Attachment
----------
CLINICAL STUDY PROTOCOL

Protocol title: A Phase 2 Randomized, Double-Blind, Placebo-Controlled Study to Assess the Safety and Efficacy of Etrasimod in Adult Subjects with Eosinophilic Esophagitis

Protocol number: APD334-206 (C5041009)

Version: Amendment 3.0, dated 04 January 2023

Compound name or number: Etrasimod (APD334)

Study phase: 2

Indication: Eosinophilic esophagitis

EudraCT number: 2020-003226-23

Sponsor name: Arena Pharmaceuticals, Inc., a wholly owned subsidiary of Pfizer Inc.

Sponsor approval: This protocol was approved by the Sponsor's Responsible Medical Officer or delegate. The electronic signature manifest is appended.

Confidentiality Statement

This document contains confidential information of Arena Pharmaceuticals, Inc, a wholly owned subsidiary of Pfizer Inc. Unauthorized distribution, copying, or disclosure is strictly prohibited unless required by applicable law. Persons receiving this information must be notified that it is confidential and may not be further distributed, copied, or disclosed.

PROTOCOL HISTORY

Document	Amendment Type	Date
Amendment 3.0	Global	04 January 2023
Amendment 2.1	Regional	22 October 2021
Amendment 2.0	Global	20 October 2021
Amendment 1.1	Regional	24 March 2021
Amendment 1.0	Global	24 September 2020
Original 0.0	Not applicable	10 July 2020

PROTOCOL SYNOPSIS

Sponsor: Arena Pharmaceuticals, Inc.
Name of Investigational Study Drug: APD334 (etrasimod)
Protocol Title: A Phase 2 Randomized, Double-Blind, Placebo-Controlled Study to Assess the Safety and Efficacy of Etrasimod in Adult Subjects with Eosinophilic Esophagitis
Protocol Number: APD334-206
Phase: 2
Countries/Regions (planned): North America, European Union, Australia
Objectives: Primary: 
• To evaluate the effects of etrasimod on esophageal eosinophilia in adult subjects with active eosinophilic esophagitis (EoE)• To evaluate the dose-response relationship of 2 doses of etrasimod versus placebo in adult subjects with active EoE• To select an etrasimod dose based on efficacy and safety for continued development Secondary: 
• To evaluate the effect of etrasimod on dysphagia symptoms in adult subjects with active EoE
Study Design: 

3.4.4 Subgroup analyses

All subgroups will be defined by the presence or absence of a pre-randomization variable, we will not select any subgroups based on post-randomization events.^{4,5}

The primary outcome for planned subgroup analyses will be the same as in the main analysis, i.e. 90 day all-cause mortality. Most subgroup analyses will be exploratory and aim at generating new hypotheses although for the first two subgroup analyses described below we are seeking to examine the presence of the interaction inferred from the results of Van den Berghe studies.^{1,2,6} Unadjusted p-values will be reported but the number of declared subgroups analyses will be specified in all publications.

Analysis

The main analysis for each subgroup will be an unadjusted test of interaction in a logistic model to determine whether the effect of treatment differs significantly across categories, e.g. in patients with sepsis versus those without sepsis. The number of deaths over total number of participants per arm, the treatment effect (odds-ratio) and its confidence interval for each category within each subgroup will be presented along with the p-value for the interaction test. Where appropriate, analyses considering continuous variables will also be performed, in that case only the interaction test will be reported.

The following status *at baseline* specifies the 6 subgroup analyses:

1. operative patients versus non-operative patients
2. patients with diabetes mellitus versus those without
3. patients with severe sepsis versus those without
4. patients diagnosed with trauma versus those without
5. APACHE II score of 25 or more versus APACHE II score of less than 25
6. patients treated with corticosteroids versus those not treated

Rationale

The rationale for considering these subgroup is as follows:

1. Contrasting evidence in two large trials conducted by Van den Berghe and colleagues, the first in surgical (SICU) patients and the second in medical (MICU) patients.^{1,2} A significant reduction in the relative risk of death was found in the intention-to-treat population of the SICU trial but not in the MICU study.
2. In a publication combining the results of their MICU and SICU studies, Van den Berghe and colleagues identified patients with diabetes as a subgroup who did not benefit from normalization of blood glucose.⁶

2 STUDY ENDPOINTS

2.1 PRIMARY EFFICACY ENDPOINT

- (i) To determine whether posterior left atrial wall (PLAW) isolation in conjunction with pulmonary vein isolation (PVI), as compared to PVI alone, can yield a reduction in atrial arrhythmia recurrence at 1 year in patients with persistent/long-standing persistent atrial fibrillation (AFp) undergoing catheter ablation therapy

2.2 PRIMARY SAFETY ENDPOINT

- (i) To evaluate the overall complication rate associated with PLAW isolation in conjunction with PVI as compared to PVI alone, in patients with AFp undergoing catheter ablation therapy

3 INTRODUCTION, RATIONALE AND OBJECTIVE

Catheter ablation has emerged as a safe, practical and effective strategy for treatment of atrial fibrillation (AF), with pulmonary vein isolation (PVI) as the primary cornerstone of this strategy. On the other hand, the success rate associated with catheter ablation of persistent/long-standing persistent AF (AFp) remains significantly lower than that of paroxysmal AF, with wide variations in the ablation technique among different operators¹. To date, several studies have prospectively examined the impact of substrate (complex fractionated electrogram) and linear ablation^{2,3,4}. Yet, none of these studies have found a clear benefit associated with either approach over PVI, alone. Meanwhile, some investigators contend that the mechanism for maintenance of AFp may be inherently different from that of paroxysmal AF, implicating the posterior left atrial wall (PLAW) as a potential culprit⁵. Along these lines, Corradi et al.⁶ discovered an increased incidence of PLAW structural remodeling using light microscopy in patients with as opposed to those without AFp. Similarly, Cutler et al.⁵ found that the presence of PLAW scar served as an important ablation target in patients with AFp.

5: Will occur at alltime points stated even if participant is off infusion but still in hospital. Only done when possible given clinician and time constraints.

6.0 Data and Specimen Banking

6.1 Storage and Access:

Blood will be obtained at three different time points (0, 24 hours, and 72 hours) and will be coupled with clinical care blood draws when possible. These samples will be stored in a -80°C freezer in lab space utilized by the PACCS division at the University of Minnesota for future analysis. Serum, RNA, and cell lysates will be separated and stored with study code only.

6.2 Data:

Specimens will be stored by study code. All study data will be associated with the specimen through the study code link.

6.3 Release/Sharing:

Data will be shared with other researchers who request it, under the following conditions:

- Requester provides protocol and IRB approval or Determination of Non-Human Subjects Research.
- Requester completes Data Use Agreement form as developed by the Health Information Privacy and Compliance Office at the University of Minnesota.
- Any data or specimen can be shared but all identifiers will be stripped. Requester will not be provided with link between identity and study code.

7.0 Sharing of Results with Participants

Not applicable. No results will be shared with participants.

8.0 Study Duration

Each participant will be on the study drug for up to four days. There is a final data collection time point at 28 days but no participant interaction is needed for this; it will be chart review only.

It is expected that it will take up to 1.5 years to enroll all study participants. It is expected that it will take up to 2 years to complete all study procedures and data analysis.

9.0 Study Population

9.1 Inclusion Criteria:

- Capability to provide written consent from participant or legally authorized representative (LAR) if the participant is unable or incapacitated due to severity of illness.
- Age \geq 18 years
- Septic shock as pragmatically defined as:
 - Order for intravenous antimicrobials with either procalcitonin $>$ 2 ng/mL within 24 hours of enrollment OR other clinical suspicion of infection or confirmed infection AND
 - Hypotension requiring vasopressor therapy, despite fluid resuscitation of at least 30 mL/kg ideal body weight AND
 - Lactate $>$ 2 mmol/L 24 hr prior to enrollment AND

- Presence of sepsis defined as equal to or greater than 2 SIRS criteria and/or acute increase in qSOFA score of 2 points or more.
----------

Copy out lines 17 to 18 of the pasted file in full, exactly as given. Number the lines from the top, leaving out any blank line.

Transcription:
Amendment 2.0	Global	20 October 2021
Amendment 1.1	Regional	24 March 2021